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Shakur Stevenson scores shutout win over Joet Gonzalez

Written By | Oct 27, 2019
Shakur Stevenson scores a near shutout decision over Joet Gonzalez Saturday. Photo: Mikey Williams, Top Rank Boxing

Shakur Stevenson scored a near shutout decision over Joet Gonzalez last October. Photo: Mikey Williams, Top Rank Boxing

SAN DIEGO, Calif., October 26, 2019 –Shakur Stevenson of New Jersey (13-0. 7 KOs) picked apart Joet Gonzalez of Los Angeles (23-1, 14 KOs) for 11 out of 12 rounds, winning the vacant WBO world featherweight title with ease on Saturday in Reno, Nevada.

The anticipated grudge match between the pair was expected to be a dogfight, especially given the backstory between Stevenson and Gonzalez, whose sister Jajaira has been dating Stevenson since the 2016 Rio Olympics. The Gonzalez family has made no effort to hide their dislike of Stevenson.

Joet Gonzalez couldn't find a way to get to Shakur Stevenson. Photo: Mikey Williams, Top Rank Boxing

Joet Gonzalez couldn’t find a way to get to Shakur Stevenson. Photo: Mikey Williams, Top Rank Boxing

Instead, it was a clinic. Stevenson was too skilled. His footwork was solid, his hand speed left Gonzalez in the dust. Gonzalez couldn’t figure out how to get through Stevenson’s defense, and found himself unable to let his hands go. Even in the championship rounds when Gonzalez’s father and trainer Jose implored him to let his hands go, telling him he had to score a knockout to win, he could not execute.

Stevenson is the first 2016 Rio Olympics Team USA male fighter to win a world title. Claressa Shields is the first, winning the women’s middleweight title.

“This is a great feeling. One of the best feelings of my life,” said Stevenson. “I have a lot of respect for Joet. He is a great fighter. I have nothing against him. If he decides to be cool with me, I’ll be cool with him.”

Shakur Stevenson had former unified lightweight champion Terence Crawford in his corner Saturday. Photo: Mikey Williams, Top Rank Boxing

Stevenson has his eye on another belt for his collection, calling out IBF champion Josh Warrington. “Josh Warrington! You are a champion, now I am a champion. Let’s do this! I want to unify titles.”

A demoralized Gonzalez and his team left the ring without speaking, but their silence spoke volumes about their disappointment. Stevenson urged the family to talk with their daughter and sister and make amends.

Undercard results: Mikaela Mayer stops Alejandra Zamora

Mikaela Mayer was too powerful and relentless for her overwhelmed opponent, Alejandra Zamora. Photo: Mikey Williams, Top Rank Boxing

Alejandra Zamora showed incredible toughness and bravery in the face of an all-out assault by super featherweight Mikaela Mayer, but Mayer’s offense was too much for the Argentinean fighter. After suffering a knockdown in the first round, and taking six more rounds of tough shots without buckling, Zamora’s trainer father finally stopped the bout, giving Mayer (12-0, 5 KOs) a sixth-round TKO victory over Zamora (7-4, 1 KO).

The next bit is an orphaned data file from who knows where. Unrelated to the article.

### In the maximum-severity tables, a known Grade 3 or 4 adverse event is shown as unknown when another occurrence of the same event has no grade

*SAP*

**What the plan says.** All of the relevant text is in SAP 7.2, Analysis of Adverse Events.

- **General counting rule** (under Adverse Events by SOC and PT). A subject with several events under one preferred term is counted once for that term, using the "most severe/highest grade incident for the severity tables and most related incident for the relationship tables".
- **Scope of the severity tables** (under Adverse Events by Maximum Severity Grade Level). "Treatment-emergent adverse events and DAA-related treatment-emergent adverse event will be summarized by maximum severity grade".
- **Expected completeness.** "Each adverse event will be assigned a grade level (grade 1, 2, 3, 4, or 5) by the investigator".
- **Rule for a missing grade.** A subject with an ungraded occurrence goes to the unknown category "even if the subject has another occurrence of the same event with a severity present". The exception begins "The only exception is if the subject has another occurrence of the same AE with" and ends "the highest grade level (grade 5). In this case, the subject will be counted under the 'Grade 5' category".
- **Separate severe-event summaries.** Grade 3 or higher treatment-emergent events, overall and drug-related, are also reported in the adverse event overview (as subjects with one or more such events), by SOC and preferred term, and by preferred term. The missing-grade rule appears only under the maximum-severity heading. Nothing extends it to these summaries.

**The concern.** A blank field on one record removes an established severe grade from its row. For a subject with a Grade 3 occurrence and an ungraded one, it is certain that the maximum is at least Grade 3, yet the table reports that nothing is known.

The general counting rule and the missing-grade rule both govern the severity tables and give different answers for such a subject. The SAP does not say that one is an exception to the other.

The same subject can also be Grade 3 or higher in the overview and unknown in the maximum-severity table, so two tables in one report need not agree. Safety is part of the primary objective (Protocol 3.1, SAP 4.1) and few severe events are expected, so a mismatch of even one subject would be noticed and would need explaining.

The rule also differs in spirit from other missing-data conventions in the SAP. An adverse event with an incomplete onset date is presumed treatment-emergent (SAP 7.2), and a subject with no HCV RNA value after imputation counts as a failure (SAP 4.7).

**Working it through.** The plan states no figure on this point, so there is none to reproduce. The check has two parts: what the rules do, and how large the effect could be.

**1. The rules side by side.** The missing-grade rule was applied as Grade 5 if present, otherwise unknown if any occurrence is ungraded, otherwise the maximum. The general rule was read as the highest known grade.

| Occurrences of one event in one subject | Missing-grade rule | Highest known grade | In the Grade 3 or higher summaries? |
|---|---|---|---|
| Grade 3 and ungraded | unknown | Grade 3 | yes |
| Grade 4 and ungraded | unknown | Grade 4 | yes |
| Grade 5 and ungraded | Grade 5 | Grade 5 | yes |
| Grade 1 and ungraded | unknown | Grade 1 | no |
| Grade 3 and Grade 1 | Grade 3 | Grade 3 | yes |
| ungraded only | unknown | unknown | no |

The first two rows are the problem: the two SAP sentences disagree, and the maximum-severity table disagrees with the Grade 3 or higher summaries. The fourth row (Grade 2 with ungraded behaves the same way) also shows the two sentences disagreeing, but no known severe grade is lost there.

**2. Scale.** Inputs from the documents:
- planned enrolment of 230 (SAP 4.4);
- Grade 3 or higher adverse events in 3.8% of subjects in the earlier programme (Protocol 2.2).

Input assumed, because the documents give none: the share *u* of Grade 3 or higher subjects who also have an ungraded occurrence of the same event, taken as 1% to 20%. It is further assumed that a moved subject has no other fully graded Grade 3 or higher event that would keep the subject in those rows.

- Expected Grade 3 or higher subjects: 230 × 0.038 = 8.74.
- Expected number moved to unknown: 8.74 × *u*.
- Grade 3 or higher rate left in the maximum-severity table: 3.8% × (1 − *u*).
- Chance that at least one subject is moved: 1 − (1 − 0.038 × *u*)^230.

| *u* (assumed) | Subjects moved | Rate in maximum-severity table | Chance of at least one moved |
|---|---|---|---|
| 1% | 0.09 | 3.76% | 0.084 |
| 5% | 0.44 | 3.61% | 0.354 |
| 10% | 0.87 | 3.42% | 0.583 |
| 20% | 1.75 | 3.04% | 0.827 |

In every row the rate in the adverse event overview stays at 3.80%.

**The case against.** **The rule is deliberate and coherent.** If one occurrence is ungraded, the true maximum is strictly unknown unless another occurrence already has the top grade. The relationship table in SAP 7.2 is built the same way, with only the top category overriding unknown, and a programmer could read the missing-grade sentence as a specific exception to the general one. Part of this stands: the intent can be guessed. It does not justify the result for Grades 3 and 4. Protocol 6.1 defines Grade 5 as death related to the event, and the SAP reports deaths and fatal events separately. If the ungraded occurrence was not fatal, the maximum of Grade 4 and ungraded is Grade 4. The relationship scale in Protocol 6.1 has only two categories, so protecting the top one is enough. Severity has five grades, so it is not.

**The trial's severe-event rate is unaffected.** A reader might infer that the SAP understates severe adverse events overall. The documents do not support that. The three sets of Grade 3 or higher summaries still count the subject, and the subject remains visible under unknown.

“I am ready for the next challenge. I want a world title,” said Mayer. “I think that for the last two years I have shown that I am ready for a world title. I have shown it by easily dispatching all the fighters that have been put in front of me. I know I’m ready.”

Joshua Greer Jr. squeaks past a determined Antonio Nieves

Most fans believed Antonio Nieves (right) had done enough to beat Joshua Greer Jr. but the judges disagreed. Photo: Mikey Williams, Top Rank Boxing

Bantamweight contender Joshua ‘Night Night’ Greer Jr. of Chicago (22-1-1, 12 KOS) escaped Reno with his WBC Continental Americas title and the WBO NABO title in a narrow unanimous decision over Antonio Nieves of Cleveland (19-3-2, 11 KOs).

Nieves, who works full time as a bank officer, proved far tougher and more fundamentally sound than Greer Jr. If Nieves had more power, Greer Jr.’s infamous pillow would have come in handy. Nieves dropped Greer Jr. in the final round, but Greer Jr. managed to finish the fight. The Reno crowd booed the results, feeling Nieves won.

“I am a champion. I know how to win,” said Greer. “At the end of the day, I go home a winner, and he will go home a loser. I am ready for a world title opportunity. It doesn’t matter who they put in front of me, I will get the job done, and I will be victorious.”

Xander Zayas wins pro debut in short order

Xander Zayas barely needed half of one round to score his first professional victory. Photo: Mikey Williams, Top Rank Boxing

Impressive 17-year-old prospect Xander Zayas of Miami (1-0, 1 KO) looked far older and more experienced than his age would imply, dropping opponent Genesis Wynn twice with a laser strike of a right hand, causing referee Jay Nady to stop the fight at 1:24 of round one.

“I felt super great. Even though it was my pro debut, I was very relaxed and focused because I knew we had done the hard work in the gym,” said Zayas. “I just followed the game plan my team established. I have a great team around me. This is just the beginning.” It’s just one fight, and not even a round – but you’d be wise to keep your eye on Zayas.
Gayle Lynn Falkenthal is an award-winning boxing journalist covering the Sweet Science for Communities and for boxing fans worldwide. Read more Ringside Seat in Communities Digital News.  Follow Gayle on Facebook and on Twitter @PRProSanDiego.

Copyright © 2019 by Falcon Valley Group



Gayle Falkenthal

Gayle Lynn Falkenthal, MS, APR, is President of the Falcon Valley Group, a San Diego based communications consulting firm. Falkenthal is a veteran award-winning broadcast and print journalist, editor, producer, talk host and commentator. She is an instructor at National University in San Diego, and previously taught in the School of Journalism & Media Studies at San Diego State University.